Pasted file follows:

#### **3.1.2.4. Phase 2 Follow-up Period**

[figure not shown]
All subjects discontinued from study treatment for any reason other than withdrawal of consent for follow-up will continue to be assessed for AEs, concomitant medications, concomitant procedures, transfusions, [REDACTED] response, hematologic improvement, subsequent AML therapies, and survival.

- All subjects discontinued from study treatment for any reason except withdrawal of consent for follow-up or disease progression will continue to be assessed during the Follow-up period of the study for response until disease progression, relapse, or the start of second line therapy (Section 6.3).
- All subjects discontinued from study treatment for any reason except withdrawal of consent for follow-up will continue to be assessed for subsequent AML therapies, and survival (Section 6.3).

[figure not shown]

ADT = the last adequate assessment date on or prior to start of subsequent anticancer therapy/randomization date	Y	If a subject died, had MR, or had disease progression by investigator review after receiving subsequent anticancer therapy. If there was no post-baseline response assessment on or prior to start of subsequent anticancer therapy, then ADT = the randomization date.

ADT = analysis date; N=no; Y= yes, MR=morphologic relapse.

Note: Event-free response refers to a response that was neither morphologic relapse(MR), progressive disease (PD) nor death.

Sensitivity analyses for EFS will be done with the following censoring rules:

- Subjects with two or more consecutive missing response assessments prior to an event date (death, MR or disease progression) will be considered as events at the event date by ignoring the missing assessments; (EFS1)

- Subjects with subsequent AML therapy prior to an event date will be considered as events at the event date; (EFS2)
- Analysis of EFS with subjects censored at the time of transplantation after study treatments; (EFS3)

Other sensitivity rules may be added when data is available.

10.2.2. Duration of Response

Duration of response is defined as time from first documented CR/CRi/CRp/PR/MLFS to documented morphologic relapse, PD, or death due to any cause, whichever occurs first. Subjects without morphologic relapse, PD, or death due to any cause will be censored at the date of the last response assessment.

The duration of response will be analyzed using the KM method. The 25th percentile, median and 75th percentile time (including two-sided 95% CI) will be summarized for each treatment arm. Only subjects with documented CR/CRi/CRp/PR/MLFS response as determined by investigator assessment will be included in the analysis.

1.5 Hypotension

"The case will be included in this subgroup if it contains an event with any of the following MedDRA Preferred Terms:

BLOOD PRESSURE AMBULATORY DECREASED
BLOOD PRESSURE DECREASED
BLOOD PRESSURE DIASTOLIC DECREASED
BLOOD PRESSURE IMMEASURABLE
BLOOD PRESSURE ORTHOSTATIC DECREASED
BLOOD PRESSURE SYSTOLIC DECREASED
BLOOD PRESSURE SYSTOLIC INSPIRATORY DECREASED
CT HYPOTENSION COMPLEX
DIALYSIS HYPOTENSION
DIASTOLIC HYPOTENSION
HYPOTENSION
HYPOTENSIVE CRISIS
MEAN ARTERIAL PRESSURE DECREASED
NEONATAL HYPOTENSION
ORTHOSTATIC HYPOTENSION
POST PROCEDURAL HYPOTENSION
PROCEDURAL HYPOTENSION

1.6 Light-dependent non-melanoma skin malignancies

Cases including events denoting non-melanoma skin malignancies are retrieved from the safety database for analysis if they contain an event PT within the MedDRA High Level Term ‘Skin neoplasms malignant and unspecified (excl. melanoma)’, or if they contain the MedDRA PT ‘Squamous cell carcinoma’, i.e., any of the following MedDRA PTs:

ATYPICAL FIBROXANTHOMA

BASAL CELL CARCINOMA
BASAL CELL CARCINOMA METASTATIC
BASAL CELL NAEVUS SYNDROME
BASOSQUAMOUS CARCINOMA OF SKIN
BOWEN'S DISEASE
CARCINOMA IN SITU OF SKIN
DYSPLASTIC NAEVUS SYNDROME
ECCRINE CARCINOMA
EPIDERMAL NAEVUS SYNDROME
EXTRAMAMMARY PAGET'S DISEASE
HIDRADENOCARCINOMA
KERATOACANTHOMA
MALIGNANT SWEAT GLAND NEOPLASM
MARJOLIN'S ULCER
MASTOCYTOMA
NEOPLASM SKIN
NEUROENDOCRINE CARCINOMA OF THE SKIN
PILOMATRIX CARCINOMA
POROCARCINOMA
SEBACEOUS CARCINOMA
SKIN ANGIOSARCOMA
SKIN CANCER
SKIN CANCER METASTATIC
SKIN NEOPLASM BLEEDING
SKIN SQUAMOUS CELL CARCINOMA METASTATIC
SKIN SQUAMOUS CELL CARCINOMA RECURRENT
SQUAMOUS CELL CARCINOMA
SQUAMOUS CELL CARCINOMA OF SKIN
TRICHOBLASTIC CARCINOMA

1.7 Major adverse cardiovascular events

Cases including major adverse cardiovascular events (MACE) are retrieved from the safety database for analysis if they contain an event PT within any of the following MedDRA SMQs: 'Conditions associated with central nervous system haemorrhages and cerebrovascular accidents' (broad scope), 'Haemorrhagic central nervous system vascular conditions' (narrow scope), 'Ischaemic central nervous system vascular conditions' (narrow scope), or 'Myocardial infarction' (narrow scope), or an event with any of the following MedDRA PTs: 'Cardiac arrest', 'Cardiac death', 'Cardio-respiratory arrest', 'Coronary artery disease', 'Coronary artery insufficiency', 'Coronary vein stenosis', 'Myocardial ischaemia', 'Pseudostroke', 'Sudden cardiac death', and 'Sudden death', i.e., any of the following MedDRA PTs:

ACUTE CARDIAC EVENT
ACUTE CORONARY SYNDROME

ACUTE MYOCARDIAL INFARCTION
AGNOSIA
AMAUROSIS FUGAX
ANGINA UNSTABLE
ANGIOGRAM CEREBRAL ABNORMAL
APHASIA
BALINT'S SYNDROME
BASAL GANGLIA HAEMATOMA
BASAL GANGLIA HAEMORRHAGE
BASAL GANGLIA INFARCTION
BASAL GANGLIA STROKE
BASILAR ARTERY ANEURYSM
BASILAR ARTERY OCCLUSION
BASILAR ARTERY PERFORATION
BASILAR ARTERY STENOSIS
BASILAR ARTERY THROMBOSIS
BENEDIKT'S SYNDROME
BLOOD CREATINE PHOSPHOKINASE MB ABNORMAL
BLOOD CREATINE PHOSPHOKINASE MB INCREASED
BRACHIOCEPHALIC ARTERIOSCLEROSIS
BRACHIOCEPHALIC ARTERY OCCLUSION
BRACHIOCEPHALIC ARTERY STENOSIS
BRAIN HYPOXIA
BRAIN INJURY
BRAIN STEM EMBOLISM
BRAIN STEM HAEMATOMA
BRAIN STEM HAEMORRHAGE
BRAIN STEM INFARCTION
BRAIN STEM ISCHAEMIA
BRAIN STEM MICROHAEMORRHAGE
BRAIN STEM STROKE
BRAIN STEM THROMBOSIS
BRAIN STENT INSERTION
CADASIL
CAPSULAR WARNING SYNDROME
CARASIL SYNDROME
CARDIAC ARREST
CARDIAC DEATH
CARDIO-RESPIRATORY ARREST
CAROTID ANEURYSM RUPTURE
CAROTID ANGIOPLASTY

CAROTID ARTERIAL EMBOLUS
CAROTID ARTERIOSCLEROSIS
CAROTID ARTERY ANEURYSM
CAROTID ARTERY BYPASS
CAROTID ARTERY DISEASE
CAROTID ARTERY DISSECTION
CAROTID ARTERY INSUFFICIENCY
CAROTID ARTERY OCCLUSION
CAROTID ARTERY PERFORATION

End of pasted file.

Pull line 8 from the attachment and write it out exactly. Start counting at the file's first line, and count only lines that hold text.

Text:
ADT = analysis date; N=no; Y= yes, MR=morphologic relapse.